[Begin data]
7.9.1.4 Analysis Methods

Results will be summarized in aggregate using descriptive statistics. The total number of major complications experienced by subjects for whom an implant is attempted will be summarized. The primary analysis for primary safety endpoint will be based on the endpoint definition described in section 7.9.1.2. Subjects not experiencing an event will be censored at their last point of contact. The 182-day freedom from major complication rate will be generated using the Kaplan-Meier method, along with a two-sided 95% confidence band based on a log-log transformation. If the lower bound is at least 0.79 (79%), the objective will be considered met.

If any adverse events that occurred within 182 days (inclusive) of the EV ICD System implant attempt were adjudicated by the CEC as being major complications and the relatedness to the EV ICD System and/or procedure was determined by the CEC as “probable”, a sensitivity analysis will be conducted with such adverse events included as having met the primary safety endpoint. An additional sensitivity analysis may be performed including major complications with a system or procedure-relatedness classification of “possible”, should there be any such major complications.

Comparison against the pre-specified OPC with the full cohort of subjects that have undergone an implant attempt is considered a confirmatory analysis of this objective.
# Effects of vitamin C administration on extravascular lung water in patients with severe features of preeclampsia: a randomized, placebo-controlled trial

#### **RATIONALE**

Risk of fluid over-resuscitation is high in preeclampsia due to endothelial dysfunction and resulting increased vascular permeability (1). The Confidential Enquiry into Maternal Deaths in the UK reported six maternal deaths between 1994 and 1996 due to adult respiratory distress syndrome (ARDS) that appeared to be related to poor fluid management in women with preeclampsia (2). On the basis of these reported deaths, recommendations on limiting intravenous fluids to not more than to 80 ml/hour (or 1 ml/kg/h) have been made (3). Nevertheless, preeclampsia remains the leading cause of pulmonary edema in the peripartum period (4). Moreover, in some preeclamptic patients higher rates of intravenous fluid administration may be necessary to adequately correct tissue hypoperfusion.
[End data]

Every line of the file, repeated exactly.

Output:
7.9.1.4 Analysis Methods

Results will be summarized in aggregate using descriptive statistics. The total number of major complications experienced by subjects for whom an implant is attempted will be summarized. The primary analysis for primary safety endpoint will be based on the endpoint definition described in section 7.9.1.2. Subjects not experiencing an event will be censored at their last point of contact. The 182-day freedom from major complication rate will be generated using the Kaplan-Meier method, along with a two-sided 95% confidence band based on a log-log transformation. If the lower bound is at least 0.79 (79%), the objective will be considered met.

If any adverse events that occurred within 182 days (inclusive) of the EV ICD System implant attempt were adjudicated by the CEC as being major complications and the relatedness to the EV ICD System and/or procedure was determined by the CEC as “probable”, a sensitivity analysis will be conducted with such adverse events included as having met the primary safety endpoint. An additional sensitivity analysis may be performed including major complications with a system or procedure-relatedness classification of “possible”, should there be any such major complications.

Comparison against the pre-specified OPC with the full cohort of subjects that have undergone an implant attempt is considered a confirmatory analysis of this objective.
# Effects of vitamin C administration on extravascular lung water in patients with severe features of preeclampsia: a randomized, placebo-controlled trial

#### **RATIONALE**

Risk of fluid over-resuscitation is high in preeclampsia due to endothelial dysfunction and resulting increased vascular permeability (1). The Confidential Enquiry into Maternal Deaths in the UK reported six maternal deaths between 1994 and 1996 due to adult respiratory distress syndrome (ARDS) that appeared to be related to poor fluid management in women with preeclampsia (2). On the basis of these reported deaths, recommendations on limiting intravenous fluids to not more than to 80 ml/hour (or 1 ml/kg/h) have been made (3). Nevertheless, preeclampsia remains the leading cause of pulmonary edema in the peripartum period (4). Moreover, in some preeclamptic patients higher rates of intravenous fluid administration may be necessary to adequately correct tissue hypoperfusion.